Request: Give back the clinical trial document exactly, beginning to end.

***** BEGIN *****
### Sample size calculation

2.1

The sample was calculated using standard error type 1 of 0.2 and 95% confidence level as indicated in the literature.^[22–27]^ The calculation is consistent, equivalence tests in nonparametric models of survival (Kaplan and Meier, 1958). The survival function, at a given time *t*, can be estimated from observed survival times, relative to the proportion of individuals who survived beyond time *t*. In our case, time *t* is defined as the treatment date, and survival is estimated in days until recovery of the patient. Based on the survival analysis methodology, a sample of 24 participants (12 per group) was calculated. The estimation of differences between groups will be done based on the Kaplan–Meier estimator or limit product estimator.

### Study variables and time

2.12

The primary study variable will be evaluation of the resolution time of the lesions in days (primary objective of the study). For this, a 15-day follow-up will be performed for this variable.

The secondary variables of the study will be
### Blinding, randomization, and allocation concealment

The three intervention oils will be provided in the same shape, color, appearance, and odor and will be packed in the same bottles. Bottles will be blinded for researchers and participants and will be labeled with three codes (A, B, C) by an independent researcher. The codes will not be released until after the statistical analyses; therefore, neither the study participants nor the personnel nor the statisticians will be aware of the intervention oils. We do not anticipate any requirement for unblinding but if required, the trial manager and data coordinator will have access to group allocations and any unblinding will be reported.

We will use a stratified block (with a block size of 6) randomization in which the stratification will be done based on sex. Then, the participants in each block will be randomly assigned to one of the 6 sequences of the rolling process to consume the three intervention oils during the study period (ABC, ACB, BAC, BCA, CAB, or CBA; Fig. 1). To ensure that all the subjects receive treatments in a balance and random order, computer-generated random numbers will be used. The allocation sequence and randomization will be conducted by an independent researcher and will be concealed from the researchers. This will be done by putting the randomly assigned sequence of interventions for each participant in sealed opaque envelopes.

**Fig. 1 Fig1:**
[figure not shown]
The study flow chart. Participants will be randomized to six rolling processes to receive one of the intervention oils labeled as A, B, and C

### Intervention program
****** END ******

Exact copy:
### Sample size calculation

2.1

The sample was calculated using standard error type 1 of 0.2 and 95% confidence level as indicated in the literature.^[22–27]^ The calculation is consistent, equivalence tests in nonparametric models of survival (Kaplan and Meier, 1958). The survival function, at a given time *t*, can be estimated from observed survival times, relative to the proportion of individuals who survived beyond time *t*. In our case, time *t* is defined as the treatment date, and survival is estimated in days until recovery of the patient. Based on the survival analysis methodology, a sample of 24 participants (12 per group) was calculated. The estimation of differences between groups will be done based on the Kaplan–Meier estimator or limit product estimator.

### Study variables and time

2.12

The primary study variable will be evaluation of the resolution time of the lesions in days (primary objective of the study). For this, a 15-day follow-up will be performed for this variable.

The secondary variables of the study will be
### Blinding, randomization, and allocation concealment

The three intervention oils will be provided in the same shape, color, appearance, and odor and will be packed in the same bottles. Bottles will be blinded for researchers and participants and will be labeled with three codes (A, B, C) by an independent researcher. The codes will not be released until after the statistical analyses; therefore, neither the study participants nor the personnel nor the statisticians will be aware of the intervention oils. We do not anticipate any requirement for unblinding but if required, the trial manager and data coordinator will have access to group allocations and any unblinding will be reported.

We will use a stratified block (with a block size of 6) randomization in which the stratification will be done based on sex. Then, the participants in each block will be randomly assigned to one of the 6 sequences of the rolling process to consume the three intervention oils during the study period (ABC, ACB, BAC, BCA, CAB, or CBA; Fig. 1). To ensure that all the subjects receive treatments in a balance and random order, computer-generated random numbers will be used. The allocation sequence and randomization will be conducted by an independent researcher and will be concealed from the researchers. This will be done by putting the randomly assigned sequence of interventions for each participant in sealed opaque envelopes.

**Fig. 1 Fig1:**
[figure not shown]
The study flow chart. Participants will be randomized to six rolling processes to receive one of the intervention oils labeled as A, B, and C

### Intervention program